Off With Her Head: Nonfiction About The Wives Of Henry VIII
England’s King Henry VIII may have gone down in history for his book-smarts, athletic ability, and charismatic ambition…if it weren’t for his knack for marrying, then getting rid of, a series of unfortunate women. His obsession with ensuring his family’s legacy through the birth of sons wound up being his undoing, as he’s best remembered now as a sort of tragic Bluebeard figure. History has also been kinder than he ever was to the six women unfortunate enough to have found themselves as his wives. These six recent nonfiction works examine who these women were, both inside and outside of their doomed marriages to the notorious King.
Wife #1: Katherine of Aragon
Sister Queens: The Noble, Tragic Lives of Katherine of Aragon and Juana, Queen of Castile by Julia Fox
Katherine of Aragon came from a family of Spanish royals, including her sister Juana, who would marry Philip of Burgundy. This first dual biography reveals these queens as flesh-and-blood women—equipped with character, intelligence, and conviction—who are worthy historical figures in their own right. Ousted from the positions of power and influence they had been groomed for and separated from their children, Katherine and Juana each turned to their rich and abiding faith and deep personal belief in their family’s dynastic legacy to cope with their enduring hardships.
Wife #2: Anne Boleyn
The Creation of Anne Boleyn: A New Look at England’s Most Notorious Queen by Susan Bordo
Part biography, part cultural history, this is a fascinating reconstruction of Anne’s life and an illuminating look at her afterlife in the popular imagination. Why is Anne so compelling? Why has she inspired such extreme reactions? What did she really look like? And perhaps the most provocative questions concern Anne’s death more than her life. How could Henry order the execution of a once beloved wife? Drawing on scholarship and critical analysis, Susan Bordo probes the complexities of one of history’s most infamous relationships.
Wife #3: Jane Seymour
Jane Seymour: Henry VIII’s True Love by Elizabeth Norton
While most of Henry VIII’s wives are the subject to numerous biographies, this work is the first work dedicated entirely to Jane Seymour. Often portrayed as meek and mild, this work suggests the real Jane was a very different character, demure and submissive yet with a ruthless streak. From the lowliest origins of any of Henry’s wives, her rise shows an ambition every bit as great as that of Anne Boleyn’s.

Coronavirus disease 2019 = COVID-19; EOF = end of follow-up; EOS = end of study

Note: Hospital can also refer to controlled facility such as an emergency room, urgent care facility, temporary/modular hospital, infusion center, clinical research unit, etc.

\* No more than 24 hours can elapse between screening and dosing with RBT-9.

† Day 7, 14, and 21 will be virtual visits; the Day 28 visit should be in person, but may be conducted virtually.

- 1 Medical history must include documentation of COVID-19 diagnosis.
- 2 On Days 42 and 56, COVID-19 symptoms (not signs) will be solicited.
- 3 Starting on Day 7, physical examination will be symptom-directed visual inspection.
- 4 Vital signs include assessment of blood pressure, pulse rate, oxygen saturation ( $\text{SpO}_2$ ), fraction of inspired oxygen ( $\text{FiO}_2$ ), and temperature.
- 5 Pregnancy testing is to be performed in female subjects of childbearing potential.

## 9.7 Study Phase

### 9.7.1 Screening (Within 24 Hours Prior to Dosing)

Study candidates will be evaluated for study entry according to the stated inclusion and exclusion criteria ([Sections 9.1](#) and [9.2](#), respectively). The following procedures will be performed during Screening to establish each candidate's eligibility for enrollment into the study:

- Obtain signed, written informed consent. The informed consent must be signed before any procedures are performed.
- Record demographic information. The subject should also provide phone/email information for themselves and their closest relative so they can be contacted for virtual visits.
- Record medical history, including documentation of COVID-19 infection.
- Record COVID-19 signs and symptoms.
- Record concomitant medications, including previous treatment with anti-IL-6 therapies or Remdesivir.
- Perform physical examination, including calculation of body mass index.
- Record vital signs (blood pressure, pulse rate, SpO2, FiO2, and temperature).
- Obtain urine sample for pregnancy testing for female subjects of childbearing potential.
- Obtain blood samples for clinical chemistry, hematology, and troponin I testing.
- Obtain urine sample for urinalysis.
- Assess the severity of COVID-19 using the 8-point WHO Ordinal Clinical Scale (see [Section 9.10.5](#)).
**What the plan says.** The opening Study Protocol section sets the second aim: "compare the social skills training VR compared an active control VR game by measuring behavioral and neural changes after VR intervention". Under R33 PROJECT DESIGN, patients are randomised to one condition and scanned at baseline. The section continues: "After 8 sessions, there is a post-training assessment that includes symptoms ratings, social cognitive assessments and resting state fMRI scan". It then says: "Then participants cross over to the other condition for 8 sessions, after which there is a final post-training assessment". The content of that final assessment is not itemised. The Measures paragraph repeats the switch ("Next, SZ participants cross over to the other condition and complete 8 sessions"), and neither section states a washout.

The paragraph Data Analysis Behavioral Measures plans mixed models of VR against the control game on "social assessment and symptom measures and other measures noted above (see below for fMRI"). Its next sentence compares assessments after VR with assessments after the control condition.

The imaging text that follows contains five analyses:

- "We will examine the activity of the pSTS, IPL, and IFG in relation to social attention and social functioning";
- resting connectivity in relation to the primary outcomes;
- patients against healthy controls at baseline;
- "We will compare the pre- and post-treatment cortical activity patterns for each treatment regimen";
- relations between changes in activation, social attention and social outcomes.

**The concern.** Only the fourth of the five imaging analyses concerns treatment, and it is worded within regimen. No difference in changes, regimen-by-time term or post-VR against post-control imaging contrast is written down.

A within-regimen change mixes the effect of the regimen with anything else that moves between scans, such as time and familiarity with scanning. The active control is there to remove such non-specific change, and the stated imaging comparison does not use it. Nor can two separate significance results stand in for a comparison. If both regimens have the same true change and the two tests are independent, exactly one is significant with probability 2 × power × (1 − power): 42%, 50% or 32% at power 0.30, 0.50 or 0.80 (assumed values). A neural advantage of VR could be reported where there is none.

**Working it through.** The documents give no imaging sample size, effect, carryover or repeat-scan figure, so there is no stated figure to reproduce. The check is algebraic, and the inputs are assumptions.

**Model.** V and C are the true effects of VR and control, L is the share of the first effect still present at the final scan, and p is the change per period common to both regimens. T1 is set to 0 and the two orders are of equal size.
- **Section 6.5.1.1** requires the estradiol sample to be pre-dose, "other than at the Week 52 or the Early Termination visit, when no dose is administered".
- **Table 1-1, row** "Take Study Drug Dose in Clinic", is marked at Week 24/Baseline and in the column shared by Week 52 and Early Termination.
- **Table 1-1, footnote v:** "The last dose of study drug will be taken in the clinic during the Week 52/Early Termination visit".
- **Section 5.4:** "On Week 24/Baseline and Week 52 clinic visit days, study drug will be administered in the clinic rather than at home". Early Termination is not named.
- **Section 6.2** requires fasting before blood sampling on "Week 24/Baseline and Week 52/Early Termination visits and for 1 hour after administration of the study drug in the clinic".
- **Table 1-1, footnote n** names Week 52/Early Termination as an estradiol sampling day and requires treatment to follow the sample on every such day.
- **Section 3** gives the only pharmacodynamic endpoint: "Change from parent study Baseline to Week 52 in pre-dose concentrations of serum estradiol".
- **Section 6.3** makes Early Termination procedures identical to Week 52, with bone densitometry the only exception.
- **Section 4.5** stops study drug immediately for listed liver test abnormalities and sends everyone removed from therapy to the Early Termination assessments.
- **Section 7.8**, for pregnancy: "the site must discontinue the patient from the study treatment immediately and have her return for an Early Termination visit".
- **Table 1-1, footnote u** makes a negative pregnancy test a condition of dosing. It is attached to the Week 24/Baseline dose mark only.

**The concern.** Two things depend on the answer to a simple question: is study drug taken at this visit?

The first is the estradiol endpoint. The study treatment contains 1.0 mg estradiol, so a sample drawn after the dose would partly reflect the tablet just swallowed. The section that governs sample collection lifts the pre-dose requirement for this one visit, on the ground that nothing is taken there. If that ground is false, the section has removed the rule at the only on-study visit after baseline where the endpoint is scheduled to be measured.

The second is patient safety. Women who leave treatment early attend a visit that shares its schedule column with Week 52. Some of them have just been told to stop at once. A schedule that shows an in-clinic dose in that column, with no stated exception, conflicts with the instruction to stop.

Wife #4: Anne of Cleves
Anne of Cleves: Henry VIII’s Discarded Bride by Elizabeth Norton
Anne of Cleves is often portrayed as a stupid and comical figure. The real Anne was both intelligent and practical, ensuring that, whilst she was queen for the shortest period, she was the last of all Henry VIII’s wives to survive. After only seven months of marriage, Henry was desperate to rid himself of Anne of Cleves, which, combined with her cleverness, left her with one of the biggest divorce settlements in English history. As this biography outlines, she led a dramatic and often dangerous life but, for all this, of Henry VIII’s six wives, she is truly the wife that survived.
Wife #5: Catherine Howard
Young and Damned and Fair: The Life of Catherine Howard, Fifth Wife of King Henry VIII by Gareth Russell
Unlike previous accounts of Catherine Howard’s life, which portray her as a naïve victim of an ambitious family, this compelling and authoritative biography reexamines her motives and shows her in her context. By illuminating Catherine’s entwined upstairs/downstairs worlds as well as societal tensions beyond the palace walls, the author offers a fascinating portrayal of court life in the sixteenth century and a fresh analysis of the forces beyond Catherine’s control that led to her execution.
Wife #6: Katherine Parr
Katherine the Queen: The Remarkable Life of Katherine Parr by Linda Porter
The general perception of Katherine Parr is that she was a provincial nobody who became queen of England because the king needed a matronly consort to nurse him as his health declined. Yet the real Katherine Parr was attractive, passionate, ambitious and highly intelligent. Twice widowed, held hostage by the northern rebels during the great uprising of 1536–37, her life had been dramatic even before she became queen. It would remain so after Henry’s death, when she hastily and secretly married her old flame, the rakish Sir Thomas Seymour. This is the first full-scale, accessible biography of this fascinating woman who was, in reality, one of the most influential and active queen consorts in English history.